Tuesday, November 19, 2013

The persistence of memory

Where you come from is gone, where you thought you were going to never was there, and where you are is no good unless you can get away from it
― Flannery O'ConnorWise Blood

A long, ugly fast downhill from Beechworth. A speeding car honks at me for riding outside the debris-ridden shoulder. On the car side of the white line. I yell back, bearish on all humankind.

At least the terrain is finally flat! I check the cue sheet, check it again. No turns for quite a while. Just keep on.

I've been trying to make time to Whitfield. To get there, we tack around Wangaratta and I have no expectation for anything to look familiar. It's been a long time. 

In the openness of the Ovens Valley, a tickling starts. A change in awareness. 

It doesn't look familiar, as much as I know it is familiar. This place, I know this place. In a nonverbal way, a re-cognition of something faint, but real.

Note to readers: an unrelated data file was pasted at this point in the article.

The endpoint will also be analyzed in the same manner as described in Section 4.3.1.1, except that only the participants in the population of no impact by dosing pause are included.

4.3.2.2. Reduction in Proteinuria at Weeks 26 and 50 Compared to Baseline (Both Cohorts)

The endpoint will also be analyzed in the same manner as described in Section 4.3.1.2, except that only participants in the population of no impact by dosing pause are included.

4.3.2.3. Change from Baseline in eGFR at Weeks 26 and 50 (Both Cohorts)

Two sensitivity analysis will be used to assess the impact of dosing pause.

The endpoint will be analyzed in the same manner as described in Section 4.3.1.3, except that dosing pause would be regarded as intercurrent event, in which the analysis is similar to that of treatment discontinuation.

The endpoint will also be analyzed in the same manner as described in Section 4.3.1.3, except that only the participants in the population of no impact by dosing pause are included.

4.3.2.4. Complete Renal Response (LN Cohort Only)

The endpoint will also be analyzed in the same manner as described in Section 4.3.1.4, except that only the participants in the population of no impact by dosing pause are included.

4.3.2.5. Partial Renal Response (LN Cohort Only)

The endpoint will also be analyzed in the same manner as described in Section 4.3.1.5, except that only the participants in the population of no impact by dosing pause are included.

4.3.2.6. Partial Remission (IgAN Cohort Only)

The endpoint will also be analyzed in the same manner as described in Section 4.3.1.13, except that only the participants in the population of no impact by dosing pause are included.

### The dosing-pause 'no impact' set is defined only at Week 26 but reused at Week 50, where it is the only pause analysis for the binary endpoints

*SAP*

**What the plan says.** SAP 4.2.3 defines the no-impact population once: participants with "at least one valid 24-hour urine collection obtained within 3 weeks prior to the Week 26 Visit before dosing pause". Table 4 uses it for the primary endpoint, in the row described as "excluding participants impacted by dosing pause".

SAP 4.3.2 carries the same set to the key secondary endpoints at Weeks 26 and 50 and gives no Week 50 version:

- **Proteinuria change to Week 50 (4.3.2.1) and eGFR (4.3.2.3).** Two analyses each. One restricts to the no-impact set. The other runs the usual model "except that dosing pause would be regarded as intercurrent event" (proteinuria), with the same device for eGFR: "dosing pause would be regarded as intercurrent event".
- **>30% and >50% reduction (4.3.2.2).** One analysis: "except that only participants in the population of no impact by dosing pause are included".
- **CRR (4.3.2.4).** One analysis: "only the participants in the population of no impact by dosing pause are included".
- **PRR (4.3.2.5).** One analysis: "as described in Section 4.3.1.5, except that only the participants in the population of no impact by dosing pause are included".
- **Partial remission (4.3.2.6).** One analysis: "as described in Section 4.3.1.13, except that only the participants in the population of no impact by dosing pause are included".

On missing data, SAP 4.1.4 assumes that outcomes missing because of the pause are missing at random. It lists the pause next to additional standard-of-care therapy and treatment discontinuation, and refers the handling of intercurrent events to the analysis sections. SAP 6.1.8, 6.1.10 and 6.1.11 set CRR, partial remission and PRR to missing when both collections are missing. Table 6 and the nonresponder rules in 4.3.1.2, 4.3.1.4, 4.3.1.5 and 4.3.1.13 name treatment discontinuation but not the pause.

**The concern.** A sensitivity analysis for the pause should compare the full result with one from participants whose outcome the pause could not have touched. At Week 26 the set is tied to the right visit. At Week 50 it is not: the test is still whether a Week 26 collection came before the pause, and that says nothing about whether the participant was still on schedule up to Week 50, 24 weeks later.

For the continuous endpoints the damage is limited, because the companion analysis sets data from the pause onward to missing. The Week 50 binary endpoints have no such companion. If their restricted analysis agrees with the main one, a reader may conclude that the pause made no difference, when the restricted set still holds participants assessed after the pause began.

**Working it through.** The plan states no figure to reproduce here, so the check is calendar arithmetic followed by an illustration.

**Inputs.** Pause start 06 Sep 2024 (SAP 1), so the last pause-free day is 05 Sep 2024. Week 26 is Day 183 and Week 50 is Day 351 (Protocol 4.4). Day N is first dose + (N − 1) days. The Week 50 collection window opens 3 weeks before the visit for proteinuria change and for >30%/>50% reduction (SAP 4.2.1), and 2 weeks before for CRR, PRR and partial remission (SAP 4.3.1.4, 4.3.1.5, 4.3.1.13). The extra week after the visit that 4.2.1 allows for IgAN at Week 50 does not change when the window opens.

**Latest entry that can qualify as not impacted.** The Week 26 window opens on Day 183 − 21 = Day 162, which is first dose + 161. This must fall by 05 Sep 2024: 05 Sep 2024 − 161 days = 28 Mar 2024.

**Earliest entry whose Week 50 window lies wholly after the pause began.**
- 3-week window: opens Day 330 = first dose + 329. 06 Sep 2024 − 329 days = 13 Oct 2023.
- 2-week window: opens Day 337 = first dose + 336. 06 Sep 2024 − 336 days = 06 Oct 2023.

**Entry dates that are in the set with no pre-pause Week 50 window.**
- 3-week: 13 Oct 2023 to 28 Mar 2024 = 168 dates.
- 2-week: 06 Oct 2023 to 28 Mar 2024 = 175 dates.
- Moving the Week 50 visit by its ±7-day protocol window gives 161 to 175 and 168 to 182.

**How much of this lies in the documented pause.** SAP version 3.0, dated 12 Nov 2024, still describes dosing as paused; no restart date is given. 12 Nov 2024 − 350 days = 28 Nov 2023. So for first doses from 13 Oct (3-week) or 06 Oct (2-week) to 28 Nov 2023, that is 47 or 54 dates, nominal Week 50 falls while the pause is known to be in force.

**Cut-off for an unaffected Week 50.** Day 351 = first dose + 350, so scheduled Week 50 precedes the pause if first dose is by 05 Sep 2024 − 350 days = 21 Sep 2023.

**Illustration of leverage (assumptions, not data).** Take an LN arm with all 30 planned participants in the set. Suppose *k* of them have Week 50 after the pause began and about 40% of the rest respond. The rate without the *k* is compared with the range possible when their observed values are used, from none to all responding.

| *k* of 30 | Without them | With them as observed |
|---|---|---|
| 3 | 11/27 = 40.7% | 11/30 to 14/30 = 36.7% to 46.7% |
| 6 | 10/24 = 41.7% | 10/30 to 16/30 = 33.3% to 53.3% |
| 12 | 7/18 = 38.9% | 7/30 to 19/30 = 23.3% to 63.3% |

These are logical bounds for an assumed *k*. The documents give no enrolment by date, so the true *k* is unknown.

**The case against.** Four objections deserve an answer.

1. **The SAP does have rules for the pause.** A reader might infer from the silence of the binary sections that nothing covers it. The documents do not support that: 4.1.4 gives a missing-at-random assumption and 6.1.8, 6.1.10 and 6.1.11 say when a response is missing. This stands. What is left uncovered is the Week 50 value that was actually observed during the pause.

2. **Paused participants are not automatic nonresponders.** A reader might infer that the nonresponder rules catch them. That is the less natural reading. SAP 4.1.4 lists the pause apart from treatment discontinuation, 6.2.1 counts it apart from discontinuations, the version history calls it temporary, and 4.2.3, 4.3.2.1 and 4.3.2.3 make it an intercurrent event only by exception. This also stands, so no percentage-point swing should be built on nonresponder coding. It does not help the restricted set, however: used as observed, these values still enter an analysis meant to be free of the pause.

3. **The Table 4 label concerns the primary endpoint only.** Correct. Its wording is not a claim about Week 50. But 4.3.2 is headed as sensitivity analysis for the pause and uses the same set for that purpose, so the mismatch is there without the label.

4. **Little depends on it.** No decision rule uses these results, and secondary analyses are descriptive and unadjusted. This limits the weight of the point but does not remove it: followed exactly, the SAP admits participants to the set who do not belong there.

At any point in, say, the last 20 years if someone had asked for a description of this landscape it's doubtful I could have provided one. My perspective was from a bike riding to and from school, and town. Or from the back seat of a car. Never quite sure where I was. 

Still, it seems I know this place. The long, flat valley with gum trees lining the road, occasionally one standing alone in a field. The water tower against a huge sky in Moyhu. 


Everywhere we've been, it becomes a part of us.

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